Philadelphia is testing about 1,700 people a day for COVID-19, but getting ahead of the virus will take more like 5,000 tests a day, said Health Commissioner Thomas Farley on Tuesday.

The city took a step toward that goal with a new testing center at Berks and 20th Streets in North Philadelphia, which had its official opening Tuesday. It’s designed to improve access for African American and low-income residents. For a variety of reasons, both groups are at higher risk for COVID-19′s worst effects.

“It’s one of many neighborhoods in the city with those characteristics,” Farley said. “We need to have increased access.”

The testing center is in the 19121 zip code, which has Philadelphia’s second-lowest median household income, according to city data, and has reported 391 positive COVID-19 tests and 15 deaths as of Tuesday.

Philadelphia’s health centers, established 50 years ago, have become an especially vital resource as pandemic-driven unemployment has cost many workers their health insurance.

The city’s eight health centers “are the safety net for Philadelphia,” said Tanya Malone, a physician at the Strawberry Mansion Health Center. The centers offer the equivalent of family practitioner care to residents, many of whom rely on Medicaid and Medicare.

The way the centers operate has changed radically in the last two months, and the changes may outlast the coronavirus.

“We’re finding that a lot of that care can be handled by phone,” said Thomas Storey, director of ambulatory health-care services for the city health department. “When COVID is said and done and we move beyond COVID, the way ambulatory care is provided in this country will have shifted.”

Up to 75% of patient visits are now being handled by telephone, he said. The centers have not yet established video conferencing for patients, though that is in the works.

“We talk about how they’re feeling and their medications and come up with a plan,” Storey said. “Do it all over the phone.”

People with hypertension can usually tell a doctor everything needed as long as they have a blood pressure cuff at home, Storey said. Diabetes patients, though, can be harder to treat without in-person testing.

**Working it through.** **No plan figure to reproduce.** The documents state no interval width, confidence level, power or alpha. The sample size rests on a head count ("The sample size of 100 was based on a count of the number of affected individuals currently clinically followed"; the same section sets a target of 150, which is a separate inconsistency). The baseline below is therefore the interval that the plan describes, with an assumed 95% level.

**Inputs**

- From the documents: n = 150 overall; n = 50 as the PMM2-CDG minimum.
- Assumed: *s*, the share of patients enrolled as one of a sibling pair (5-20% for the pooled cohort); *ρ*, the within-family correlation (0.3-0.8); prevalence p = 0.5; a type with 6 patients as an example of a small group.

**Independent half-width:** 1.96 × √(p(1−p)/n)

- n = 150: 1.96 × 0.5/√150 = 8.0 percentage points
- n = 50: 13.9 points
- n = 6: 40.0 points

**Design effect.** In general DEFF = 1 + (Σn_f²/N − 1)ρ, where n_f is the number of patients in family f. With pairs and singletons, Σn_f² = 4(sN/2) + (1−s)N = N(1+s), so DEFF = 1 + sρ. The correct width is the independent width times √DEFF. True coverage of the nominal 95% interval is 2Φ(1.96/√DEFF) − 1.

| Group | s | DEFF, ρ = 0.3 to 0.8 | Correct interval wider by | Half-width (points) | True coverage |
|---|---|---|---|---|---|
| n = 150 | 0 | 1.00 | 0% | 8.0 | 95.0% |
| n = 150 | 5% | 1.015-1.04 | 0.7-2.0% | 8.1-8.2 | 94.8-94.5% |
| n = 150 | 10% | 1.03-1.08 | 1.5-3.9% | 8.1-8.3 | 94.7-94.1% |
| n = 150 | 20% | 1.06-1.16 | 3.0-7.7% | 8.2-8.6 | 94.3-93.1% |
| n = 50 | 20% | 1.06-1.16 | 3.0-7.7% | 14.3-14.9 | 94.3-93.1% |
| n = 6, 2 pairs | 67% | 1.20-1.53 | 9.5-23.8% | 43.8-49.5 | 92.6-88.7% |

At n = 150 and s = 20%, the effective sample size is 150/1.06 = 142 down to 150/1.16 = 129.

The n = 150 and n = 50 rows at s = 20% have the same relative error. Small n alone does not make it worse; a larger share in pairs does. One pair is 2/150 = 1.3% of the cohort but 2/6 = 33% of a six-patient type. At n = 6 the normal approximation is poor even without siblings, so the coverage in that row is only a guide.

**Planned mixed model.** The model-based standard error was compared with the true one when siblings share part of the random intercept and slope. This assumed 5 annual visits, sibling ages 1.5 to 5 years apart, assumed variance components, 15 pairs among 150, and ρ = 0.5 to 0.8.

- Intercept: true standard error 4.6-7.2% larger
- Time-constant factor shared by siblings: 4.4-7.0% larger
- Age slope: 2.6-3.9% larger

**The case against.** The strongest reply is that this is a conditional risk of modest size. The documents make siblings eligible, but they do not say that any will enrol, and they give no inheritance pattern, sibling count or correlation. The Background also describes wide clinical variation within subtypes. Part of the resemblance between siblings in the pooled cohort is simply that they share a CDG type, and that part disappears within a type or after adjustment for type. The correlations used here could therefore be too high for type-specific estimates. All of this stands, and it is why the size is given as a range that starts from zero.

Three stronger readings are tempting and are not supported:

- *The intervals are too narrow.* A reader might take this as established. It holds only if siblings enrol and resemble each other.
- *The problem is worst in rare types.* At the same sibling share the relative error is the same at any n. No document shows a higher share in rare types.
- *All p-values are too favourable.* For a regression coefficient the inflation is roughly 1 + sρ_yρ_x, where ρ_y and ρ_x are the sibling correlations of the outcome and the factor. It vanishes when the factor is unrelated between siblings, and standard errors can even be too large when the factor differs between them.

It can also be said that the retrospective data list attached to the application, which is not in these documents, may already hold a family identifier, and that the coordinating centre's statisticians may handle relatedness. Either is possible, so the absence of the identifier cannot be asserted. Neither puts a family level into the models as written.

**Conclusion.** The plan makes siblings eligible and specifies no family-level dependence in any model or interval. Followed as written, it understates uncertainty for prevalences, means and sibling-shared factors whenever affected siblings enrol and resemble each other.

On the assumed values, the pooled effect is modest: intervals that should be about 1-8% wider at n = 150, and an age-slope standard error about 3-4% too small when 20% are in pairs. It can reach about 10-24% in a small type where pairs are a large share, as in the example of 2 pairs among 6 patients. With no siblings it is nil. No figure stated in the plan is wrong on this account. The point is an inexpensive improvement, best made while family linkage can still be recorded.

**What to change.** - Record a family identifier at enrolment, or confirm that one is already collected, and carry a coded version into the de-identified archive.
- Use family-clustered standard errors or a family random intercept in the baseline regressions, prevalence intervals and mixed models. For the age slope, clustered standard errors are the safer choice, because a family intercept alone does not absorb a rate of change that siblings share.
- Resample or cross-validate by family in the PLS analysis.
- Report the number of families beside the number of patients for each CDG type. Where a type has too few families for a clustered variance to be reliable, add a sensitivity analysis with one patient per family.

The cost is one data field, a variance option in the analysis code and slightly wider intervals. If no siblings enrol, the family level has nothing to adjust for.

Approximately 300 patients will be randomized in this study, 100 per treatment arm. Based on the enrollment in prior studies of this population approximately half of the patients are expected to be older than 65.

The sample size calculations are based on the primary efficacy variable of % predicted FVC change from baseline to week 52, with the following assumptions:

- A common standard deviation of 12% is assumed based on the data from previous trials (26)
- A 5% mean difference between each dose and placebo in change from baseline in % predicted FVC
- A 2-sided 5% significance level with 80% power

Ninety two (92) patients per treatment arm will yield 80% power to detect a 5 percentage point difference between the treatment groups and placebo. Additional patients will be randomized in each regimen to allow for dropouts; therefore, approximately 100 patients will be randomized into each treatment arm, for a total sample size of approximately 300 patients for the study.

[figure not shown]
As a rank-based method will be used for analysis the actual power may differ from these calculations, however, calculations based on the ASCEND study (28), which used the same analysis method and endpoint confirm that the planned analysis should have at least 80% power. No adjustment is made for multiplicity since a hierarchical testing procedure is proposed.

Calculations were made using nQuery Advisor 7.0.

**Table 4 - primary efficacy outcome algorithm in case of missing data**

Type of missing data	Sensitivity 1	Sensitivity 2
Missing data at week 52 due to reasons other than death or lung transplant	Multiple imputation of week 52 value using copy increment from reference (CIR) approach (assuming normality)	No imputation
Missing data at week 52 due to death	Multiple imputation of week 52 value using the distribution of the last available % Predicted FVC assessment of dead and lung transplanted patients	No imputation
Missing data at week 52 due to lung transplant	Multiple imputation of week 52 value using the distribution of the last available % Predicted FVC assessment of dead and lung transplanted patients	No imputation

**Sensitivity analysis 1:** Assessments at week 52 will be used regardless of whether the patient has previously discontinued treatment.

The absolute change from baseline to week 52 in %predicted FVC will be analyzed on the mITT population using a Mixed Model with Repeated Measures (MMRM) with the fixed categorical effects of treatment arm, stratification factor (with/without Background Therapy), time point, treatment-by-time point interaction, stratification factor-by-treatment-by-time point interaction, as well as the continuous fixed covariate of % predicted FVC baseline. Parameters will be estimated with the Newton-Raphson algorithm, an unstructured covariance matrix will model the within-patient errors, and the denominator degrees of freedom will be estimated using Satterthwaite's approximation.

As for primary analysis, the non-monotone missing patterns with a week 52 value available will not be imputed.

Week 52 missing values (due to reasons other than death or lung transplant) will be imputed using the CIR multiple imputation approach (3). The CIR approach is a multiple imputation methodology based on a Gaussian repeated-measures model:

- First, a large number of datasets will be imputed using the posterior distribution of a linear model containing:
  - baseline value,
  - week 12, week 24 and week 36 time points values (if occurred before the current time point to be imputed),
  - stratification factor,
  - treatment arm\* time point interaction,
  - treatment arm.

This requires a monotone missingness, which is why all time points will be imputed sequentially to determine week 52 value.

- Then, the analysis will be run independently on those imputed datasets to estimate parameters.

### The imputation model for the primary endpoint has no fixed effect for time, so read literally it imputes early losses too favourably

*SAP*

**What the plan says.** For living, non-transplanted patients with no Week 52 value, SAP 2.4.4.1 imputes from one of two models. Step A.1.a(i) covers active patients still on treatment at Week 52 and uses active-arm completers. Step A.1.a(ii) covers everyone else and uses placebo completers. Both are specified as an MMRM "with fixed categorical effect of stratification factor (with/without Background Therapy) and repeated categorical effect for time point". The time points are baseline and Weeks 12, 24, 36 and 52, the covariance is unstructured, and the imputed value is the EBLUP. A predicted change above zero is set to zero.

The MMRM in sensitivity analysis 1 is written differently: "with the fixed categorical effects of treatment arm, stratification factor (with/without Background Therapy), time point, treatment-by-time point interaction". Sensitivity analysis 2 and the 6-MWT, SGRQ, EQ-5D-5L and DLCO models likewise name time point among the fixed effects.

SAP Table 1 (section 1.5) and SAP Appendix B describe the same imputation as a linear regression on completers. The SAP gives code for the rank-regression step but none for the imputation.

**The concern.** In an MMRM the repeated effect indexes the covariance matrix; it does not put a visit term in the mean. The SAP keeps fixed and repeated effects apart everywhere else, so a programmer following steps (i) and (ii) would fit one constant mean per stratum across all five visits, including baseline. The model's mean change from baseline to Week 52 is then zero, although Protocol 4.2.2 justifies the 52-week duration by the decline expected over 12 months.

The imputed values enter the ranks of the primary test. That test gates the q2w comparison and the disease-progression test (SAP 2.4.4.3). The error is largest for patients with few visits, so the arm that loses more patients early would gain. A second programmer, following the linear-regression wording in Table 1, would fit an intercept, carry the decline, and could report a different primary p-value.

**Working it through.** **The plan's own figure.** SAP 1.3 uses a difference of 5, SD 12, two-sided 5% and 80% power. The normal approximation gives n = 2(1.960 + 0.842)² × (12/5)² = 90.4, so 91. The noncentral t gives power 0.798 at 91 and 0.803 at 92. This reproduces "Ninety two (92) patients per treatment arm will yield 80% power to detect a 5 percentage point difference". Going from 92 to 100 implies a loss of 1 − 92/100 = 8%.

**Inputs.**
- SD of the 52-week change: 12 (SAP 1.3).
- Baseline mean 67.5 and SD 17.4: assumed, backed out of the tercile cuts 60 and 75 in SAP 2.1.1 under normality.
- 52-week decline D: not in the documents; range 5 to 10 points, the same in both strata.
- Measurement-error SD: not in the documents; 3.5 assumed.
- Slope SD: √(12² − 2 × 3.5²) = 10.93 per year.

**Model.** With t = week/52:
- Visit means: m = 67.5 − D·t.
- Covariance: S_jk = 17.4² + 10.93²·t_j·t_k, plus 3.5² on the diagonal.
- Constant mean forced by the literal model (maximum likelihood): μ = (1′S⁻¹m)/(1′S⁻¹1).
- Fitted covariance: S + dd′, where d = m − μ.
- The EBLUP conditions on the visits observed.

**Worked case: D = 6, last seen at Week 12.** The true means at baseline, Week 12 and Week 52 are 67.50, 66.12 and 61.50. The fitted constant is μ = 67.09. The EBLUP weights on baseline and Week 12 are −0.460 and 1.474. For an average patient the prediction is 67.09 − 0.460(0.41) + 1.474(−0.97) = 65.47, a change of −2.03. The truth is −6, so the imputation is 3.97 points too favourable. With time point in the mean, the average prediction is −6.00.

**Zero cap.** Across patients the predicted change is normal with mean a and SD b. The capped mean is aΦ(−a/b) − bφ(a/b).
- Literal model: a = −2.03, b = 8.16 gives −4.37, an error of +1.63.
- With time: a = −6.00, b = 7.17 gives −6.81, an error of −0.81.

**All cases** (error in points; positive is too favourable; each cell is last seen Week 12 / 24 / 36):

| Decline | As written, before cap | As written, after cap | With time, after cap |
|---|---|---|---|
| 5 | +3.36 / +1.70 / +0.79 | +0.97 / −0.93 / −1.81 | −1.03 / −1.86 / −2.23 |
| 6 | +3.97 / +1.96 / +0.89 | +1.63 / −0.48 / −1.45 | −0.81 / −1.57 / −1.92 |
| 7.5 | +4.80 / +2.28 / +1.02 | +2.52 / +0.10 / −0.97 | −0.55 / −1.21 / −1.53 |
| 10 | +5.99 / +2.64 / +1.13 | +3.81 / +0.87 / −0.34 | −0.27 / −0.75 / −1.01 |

Thanks to COVID-19, crowded waiting rooms are no more. When a patient has to visit a center, they are met at the door by a staffer, given a mask if needed, and escorted directly to an examination room, Storey said.

“The image of the average outpatient practice where people come in, sit in the waiting room, wait for doctors to call them … ,” Storey said. “We’ve really made a concerted effort to avoid that.”

Those in-person visits can be tense for physician and patient, Malone said.

“Anxiety-filled,” she said. “Everyone, especially patients, we all fear the unknown, so we just try to do our best to do social distancing, make sure we wash our hands.”

Out of the 500 to 600 workers at the city’s health centers, eight have tested positive for COVID-19. All have recovered.

Malone remembered the first time one of her patients tested positive for the virus: “It was like, wow, it’s here,” she said.

All told, the eight health centers have had 1,100 patients test positive for the virus, the city reported. At Malone’s center in Strawberry Mansion, she said there have been more positive than negative test results — likely because in poor neighborhoods, people live in more cramped quarters.

“I attribute that to not being able to do social distancing properly. Even if someone is positive in the household, and you have a family of six and you only have three bedrooms," she said, "It’s kind of difficult to socially isolate.”

The site that opened Tuesday will have a separate entrance for patients seeking COVID-19 tests, and results should be available in about a day, Farley said. Tests can be obtained by calling 215-685-2933 for an appointment. The patient will get a mask and gloves when arriving, and will be told how to self-isolate before leaving. A full list of testing sites are available at phila.gov/testing.

With cases and deaths trending downward, the indicators in Philadelphia show the city overcoming the initial wave of the coronavirus, Farley said. Much more testing and contact tracing, he said, are essential adjuncts to social distancing, especially in protecting vulnerable populations.

“If you don’t do what we need to do,” said City Council President Darrell L. Clarke at the opening of the new testing site, “it can go in the other direction.”

Staff writer Frank Kummer contributed to this article.